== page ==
Information To make sound business decisions, a
manager needs high-quality information.
Information must be timely, accurate, relevant,
adequate and easily accessible. However,
information to support decision making is seldom
readily available in the format, quality and
quantity required by the decision maker. More
often than not, it needs to be generated from
data.
Data What is more readily available from a
variety of sources and of varying quality and
quantity is data. Data consists of individual
values that each conveys little useful and
usable information to management. Three
examples of data are the purchase value of a
single transaction at a supermarket (e.g. R214)
the time it takes a worker to assemble a single
part (e.g. 7.35 minutes) the brand of cornflakes
that a particular consumer prefers (e.g.
Bokomo).
Statistics It is only when a large number of data
values are collected, collated, summarised,
analysed and presented in easily readable ways
that useful and usable information for
management decision making is generated. This is
the role of Statistics in management.
Statistics is therefore defined as a set of
mathematically based tools and techniques
to transform raw (unprocessed) data into a few
summary measures that represent useful and
usable information to support effective decision
making. These summary measures are used to
describe profiles (patterns) of data, test
relationships between sets of data and identify
trends in data over time.
Figure 1.1 illustrates this transformation
process from data to information.
3
15
Applied Business Statistics
Input
Process Output
Benefit
Management Data
Statistical analysis
Information decision
making
Raw values Transformation
process Statistical summary measures
Relationships, patterns, trends Management
decision support system
Figure 1.1 Statistical analysis in management
decision making
Statistical methods can be applied in any
management area where data exists (e.g.
Human Resources, Marketing, Finance and
Operations), in a decision support role.
Statistics support the decision process by
strengthening the quantifiable basis from which
a well-informed decision can be made.
Quantitative information therefore allows a
decision maker to justify a chosen course of
action more easily and with greater
confidence. Business statistics is very often
common sense translated into statistical
terminology and formulae so that these can be
replicated and applied consistently in similar
situations elsewhere. A course in Statistics for
management students serves to demonstrate this
link between the discipline and common
sense. There are further practical reasons
why managers in general should develop an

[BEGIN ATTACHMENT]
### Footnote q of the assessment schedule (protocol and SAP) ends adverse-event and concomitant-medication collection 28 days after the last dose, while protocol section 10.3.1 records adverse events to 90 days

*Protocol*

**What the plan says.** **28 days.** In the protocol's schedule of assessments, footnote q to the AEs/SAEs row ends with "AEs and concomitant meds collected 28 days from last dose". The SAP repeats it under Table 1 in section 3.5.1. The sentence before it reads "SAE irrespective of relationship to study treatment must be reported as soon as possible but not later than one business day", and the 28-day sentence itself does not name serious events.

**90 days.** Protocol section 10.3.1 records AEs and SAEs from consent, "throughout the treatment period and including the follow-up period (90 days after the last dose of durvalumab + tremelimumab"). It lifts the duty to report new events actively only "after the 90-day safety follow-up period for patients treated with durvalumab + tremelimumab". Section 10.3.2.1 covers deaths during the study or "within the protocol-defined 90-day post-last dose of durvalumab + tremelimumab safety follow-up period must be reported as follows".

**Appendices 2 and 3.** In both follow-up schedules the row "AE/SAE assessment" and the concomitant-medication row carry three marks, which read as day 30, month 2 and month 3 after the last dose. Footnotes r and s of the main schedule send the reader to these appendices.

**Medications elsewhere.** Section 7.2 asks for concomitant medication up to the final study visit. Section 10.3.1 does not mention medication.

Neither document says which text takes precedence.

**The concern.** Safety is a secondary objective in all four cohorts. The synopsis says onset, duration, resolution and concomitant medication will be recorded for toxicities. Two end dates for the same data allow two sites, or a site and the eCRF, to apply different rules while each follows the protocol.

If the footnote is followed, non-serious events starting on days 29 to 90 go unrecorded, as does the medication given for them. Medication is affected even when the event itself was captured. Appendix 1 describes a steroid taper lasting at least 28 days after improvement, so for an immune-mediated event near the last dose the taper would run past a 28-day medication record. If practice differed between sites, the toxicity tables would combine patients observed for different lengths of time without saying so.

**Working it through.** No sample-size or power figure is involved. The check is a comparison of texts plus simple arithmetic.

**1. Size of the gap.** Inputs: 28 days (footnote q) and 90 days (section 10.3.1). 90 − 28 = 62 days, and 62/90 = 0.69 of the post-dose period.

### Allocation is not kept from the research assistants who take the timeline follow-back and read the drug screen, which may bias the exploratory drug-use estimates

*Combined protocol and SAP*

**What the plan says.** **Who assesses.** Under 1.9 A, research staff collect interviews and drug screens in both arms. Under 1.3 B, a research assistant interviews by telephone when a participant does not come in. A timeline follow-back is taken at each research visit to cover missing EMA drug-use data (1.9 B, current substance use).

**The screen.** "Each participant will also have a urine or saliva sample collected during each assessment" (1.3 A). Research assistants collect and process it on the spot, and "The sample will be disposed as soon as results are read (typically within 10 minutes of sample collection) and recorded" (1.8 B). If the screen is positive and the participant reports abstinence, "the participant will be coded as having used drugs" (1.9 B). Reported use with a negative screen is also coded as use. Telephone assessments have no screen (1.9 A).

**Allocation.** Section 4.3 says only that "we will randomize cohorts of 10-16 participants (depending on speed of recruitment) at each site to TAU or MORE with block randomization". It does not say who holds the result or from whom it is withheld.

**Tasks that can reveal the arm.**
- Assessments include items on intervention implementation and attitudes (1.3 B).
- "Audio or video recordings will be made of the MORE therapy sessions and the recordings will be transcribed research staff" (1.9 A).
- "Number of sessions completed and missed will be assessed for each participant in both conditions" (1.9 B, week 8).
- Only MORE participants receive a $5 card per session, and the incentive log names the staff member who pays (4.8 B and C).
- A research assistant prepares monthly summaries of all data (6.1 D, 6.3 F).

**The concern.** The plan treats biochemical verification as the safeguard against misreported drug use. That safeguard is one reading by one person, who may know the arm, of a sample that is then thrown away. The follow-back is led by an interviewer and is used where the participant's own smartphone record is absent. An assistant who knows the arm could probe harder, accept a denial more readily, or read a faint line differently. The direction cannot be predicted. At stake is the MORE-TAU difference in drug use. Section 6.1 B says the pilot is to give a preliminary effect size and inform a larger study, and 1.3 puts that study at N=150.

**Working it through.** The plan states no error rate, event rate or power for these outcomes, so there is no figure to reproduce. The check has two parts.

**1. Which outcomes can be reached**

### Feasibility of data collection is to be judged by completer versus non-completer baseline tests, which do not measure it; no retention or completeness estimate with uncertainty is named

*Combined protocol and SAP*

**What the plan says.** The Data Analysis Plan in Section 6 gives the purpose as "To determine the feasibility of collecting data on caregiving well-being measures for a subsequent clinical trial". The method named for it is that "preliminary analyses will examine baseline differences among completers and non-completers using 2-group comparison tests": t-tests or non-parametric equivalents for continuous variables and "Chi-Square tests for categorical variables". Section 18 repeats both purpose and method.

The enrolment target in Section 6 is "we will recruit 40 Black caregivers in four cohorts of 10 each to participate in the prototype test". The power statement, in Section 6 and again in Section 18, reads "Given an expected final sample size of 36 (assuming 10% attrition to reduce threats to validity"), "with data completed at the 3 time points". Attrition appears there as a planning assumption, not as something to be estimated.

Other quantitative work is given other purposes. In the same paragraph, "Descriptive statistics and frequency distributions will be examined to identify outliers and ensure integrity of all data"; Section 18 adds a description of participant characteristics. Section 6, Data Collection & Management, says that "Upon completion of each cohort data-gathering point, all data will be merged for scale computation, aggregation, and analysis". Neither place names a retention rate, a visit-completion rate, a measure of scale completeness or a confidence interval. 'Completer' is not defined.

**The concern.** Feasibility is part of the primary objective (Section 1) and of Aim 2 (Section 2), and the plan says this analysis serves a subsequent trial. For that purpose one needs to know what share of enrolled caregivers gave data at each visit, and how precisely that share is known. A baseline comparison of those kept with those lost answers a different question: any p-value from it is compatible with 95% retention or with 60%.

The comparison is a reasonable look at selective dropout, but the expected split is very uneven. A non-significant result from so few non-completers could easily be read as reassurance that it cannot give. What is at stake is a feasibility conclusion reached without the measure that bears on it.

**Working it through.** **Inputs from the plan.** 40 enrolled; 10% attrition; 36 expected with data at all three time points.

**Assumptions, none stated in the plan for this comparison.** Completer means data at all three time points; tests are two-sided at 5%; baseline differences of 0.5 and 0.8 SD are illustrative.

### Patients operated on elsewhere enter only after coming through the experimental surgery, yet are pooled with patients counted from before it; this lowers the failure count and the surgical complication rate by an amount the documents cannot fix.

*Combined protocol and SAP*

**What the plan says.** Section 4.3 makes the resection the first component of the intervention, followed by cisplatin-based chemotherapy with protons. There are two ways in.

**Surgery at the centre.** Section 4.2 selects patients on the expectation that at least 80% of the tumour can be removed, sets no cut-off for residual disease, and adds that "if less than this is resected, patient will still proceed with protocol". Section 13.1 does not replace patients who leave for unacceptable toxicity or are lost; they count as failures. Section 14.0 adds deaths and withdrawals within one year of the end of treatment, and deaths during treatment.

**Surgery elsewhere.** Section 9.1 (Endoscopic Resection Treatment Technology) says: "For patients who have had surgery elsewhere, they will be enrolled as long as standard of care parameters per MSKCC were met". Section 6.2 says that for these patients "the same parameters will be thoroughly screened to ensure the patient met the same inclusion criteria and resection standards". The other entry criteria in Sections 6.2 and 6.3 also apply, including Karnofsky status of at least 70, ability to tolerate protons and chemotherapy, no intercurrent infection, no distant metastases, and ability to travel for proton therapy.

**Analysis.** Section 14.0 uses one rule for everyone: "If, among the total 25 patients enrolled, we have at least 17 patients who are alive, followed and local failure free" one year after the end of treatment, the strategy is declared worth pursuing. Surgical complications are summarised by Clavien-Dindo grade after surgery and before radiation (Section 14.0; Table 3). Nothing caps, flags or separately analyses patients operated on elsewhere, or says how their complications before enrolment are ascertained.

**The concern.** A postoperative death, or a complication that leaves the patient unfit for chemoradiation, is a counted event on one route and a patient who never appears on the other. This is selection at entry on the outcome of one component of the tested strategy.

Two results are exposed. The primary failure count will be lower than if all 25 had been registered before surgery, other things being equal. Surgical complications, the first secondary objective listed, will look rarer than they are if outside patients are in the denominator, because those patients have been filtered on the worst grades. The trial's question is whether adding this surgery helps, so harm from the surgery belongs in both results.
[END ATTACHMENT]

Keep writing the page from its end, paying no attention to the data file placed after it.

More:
appreciation of statistical methods and
thinking. They allow a manager to recognise
situations where statistics can be applied to
enhance a decision process perform simple
statistical analyses in practice (using
Excel, for example) to extract additional
information from business data interpret,
intelligently, management reports expressed in
numerical terms critically assess the validity of
statistical findings before using them in
decision making (A good source for invalid
statistical presentations is How to Lie with
Statistics by Darrell Huff. When examining
statistical findings, also bear in mind the adage
that you get lies, damn lies and then
Statistics.) initiate research studies with an
understanding of the statistical methods involved
communicate more easily and more effectively
with statistical analysts.
An appreciation of statistical methods can result
in new insights into a decision area,
reveal opportunities to exploit, and hence
promote more informed and effective business
decision- making. This text aims to make a
manager an active participant rather than a
passive observer when interacting with
statistical findings, reports and analysts.
Understanding and using statistical methods
empowers managers with confidence and
quantitative reasoning skills that enhance their
decision-making capabilities and provide a
competitive advantage over colleagues who do not
possess them.
4
16
Chapter 1 Statistics in Management
1.2 The Language of Statistics A number of
important terms, concepts and symbols are
used extensively in Statistics. Understanding
them early in the study of Statistics will make
it easier to grasp the subject. The most
important of the terms and concepts are a random
variable and its data a sampling unit a
population and its characteristics, called
population parameters a sample and its
characteristics, called sample statistics.
A random variable is any attribute of interest on
which data is collected and analysed.
Data is the actual values (numbers) or outcomes
recorded on a random variable.
Some examples of random variables and their data
are the travel distances of delivery vehicles
(data 34 km, 13 km, 21 km) the daily occupancy
rates of hotels in Cape Town (data 45, 72,